A case study: Syvälahti Education Center

Located on the island of Hirvensalo in Turku, in southwestern Finland, the Syvälahti Education Center by Verstas Architects offers an example of how design and spatial organization can respond to these changing expectations and the new curriculum.

The plan of the building reflects the principle of shared and multidisciplinary learning as the cornerstone of its approach. The flexibly adaptable spaces and open clusters of learning areas organized around “learning squares” respond to the contemporary Finnish pedagogical requirements. Younger students spend their time mainly in their own clusters dedicated to their age group, while the older age groups have their spaces clustered according to subjects of study. Not every age group has its own classroom. Instead, the learning spaces can be flexibly arranged to be used in different ways depending on the subject and the size of group. All the “learning squares” are closely connected to the central common areas of the school, which also serve as learning spaces both for teamwork and for individual study.

An educational building named Syvälahti Education Center, in Finland.
In addition to serving nearly a thousand students, the center also offers public services for the entire community, Syvälahti Education Center, 2018, Verstas Architects. Photo © Anders Portman/Kuvio.

The building is integrated into the hilly surroundings of the island to form a series of comfortable and sheltered school yards for students of different age groups. They are oriented to take maximum advantage of the sun. Large clear-cut windows give rhythm to the strong, twisting masonry of the facades and wide openings near the entrances provide views to the surroundings. The carefully crafted brickwork gives a sense of warmth to the building rooting it to the place while its massive undulating roof provides a strong visual identity.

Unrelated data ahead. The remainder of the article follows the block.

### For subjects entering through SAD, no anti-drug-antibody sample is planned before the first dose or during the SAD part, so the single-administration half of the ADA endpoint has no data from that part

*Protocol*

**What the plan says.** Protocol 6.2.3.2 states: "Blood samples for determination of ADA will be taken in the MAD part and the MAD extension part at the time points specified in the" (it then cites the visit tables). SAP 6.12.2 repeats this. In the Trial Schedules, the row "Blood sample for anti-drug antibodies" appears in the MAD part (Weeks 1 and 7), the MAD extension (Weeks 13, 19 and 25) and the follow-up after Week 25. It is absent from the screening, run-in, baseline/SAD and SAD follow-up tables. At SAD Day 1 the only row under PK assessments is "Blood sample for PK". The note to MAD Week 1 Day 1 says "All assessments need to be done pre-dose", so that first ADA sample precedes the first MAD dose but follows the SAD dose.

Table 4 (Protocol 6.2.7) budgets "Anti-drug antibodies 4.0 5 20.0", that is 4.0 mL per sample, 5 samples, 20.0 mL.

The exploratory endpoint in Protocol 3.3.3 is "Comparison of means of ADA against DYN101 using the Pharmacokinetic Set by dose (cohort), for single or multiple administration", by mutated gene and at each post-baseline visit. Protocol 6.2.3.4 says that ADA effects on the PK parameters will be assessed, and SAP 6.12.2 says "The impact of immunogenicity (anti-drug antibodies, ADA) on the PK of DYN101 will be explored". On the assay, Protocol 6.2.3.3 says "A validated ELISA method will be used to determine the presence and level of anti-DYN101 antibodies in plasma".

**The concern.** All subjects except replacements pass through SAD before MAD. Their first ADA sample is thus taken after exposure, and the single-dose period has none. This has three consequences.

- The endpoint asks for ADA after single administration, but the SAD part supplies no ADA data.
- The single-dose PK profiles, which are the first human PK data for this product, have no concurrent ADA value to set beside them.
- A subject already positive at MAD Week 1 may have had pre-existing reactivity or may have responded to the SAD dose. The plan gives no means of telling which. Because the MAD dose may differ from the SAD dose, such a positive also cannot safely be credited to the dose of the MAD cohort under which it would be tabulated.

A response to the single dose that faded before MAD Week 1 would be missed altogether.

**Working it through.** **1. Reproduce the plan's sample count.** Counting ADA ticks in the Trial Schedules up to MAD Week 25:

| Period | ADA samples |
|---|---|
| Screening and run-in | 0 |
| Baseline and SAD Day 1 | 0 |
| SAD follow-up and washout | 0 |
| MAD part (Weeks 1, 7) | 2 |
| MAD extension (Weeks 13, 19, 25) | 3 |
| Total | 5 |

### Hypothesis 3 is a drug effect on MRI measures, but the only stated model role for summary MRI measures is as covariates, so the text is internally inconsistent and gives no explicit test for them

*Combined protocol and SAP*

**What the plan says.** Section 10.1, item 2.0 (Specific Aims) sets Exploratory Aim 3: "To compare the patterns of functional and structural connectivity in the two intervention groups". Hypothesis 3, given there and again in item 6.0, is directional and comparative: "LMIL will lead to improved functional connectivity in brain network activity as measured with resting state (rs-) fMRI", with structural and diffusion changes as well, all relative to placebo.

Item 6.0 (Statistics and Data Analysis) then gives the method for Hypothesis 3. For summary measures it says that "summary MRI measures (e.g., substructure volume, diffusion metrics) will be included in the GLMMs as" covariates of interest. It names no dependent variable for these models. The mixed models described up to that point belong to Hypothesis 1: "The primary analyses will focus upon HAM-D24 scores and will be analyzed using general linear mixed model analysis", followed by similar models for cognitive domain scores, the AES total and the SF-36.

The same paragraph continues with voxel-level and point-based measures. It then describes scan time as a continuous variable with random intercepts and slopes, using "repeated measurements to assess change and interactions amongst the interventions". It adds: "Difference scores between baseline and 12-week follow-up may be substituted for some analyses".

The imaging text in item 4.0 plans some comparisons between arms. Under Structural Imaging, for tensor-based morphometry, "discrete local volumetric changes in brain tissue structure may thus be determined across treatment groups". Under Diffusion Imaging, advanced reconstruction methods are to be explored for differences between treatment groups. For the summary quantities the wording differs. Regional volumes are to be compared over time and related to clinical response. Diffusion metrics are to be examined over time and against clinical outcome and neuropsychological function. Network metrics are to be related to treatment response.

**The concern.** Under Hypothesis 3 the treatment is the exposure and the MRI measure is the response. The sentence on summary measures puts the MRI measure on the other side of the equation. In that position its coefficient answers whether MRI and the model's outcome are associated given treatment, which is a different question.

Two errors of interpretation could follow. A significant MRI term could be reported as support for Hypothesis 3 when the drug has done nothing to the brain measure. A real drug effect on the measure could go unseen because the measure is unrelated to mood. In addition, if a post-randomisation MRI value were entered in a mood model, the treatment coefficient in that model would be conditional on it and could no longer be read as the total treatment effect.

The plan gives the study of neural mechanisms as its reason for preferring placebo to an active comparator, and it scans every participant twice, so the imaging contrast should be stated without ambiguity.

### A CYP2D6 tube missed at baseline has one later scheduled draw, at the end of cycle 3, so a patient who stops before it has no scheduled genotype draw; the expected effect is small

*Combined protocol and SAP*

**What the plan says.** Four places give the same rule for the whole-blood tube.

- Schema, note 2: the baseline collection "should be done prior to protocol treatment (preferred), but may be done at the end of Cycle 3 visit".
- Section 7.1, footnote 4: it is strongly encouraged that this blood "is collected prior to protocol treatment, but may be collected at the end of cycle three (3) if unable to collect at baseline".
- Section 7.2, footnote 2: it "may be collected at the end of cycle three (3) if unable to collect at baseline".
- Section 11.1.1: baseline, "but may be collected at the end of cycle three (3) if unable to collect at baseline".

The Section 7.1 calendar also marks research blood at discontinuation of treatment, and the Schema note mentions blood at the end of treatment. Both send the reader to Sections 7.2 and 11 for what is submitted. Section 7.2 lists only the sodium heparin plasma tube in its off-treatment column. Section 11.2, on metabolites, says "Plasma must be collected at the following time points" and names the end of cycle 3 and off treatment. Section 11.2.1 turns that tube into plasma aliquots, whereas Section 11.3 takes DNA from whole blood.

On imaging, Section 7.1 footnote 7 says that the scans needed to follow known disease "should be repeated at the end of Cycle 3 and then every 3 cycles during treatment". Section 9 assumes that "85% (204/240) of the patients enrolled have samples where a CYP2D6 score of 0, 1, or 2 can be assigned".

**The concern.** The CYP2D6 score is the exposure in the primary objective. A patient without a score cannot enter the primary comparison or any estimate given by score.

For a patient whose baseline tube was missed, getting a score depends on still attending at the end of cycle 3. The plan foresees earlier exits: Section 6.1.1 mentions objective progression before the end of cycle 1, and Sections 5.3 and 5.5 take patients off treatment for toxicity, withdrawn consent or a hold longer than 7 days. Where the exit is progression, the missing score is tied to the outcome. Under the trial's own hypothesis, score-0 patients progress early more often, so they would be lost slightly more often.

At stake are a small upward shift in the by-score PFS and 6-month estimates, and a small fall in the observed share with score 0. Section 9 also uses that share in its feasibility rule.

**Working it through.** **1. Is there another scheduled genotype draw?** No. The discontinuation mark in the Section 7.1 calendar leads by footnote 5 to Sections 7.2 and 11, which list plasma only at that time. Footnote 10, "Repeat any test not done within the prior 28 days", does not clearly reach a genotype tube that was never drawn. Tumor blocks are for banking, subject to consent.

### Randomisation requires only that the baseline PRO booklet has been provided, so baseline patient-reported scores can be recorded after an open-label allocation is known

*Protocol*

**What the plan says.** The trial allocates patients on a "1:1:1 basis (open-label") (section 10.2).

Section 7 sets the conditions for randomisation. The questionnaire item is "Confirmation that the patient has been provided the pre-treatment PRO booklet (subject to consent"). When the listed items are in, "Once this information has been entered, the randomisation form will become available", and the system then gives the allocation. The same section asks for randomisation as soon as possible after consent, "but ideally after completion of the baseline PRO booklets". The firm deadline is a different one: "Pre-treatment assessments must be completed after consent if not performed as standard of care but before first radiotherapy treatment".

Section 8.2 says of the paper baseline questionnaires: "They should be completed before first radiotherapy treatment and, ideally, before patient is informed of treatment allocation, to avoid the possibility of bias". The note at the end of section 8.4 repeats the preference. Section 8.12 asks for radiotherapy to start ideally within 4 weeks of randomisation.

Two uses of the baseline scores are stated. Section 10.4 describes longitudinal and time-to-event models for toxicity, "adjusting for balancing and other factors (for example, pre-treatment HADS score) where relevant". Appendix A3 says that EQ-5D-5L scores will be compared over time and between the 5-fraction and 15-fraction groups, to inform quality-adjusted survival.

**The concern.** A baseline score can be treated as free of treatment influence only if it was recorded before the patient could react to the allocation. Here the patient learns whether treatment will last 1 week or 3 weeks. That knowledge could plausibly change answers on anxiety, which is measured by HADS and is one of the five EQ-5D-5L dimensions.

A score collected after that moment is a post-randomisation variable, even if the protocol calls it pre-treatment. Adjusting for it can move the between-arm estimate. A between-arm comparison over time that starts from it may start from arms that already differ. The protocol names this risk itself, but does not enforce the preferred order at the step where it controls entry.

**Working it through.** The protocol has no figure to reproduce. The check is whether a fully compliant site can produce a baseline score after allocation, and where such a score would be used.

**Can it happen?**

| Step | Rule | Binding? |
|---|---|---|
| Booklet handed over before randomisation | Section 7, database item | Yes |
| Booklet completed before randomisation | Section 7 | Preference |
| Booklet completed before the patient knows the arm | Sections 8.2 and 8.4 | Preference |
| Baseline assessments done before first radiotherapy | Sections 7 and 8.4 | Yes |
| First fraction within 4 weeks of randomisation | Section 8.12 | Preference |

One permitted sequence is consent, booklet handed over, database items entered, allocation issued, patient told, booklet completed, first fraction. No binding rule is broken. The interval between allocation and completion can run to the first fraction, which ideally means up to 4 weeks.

Many of the architectural solutions applied in the Syvälahti Education Center have already been experimented in school buildings built in the past 10 years in Finland. However, here the solutions have been taken to a new level. This multipurpose building includes a day care center, public library, sports hall, youth center and childcare guidance center. Along with these facilities there are meeting rooms, a performance stage and music studios, as well as workshops for woodworking, textiles and cooking. In this way, in addition to serving as a school for nearly a thousand children, the building has also been designed to be a civic center that provides shared public spaces serving the entire community.

Main image: Syvälahti Education Center was carried out as an alliance project composed of Verstas Architects, NCC, Caverion and the client, the City of Turku. Photo © Anders Portman/Kuvio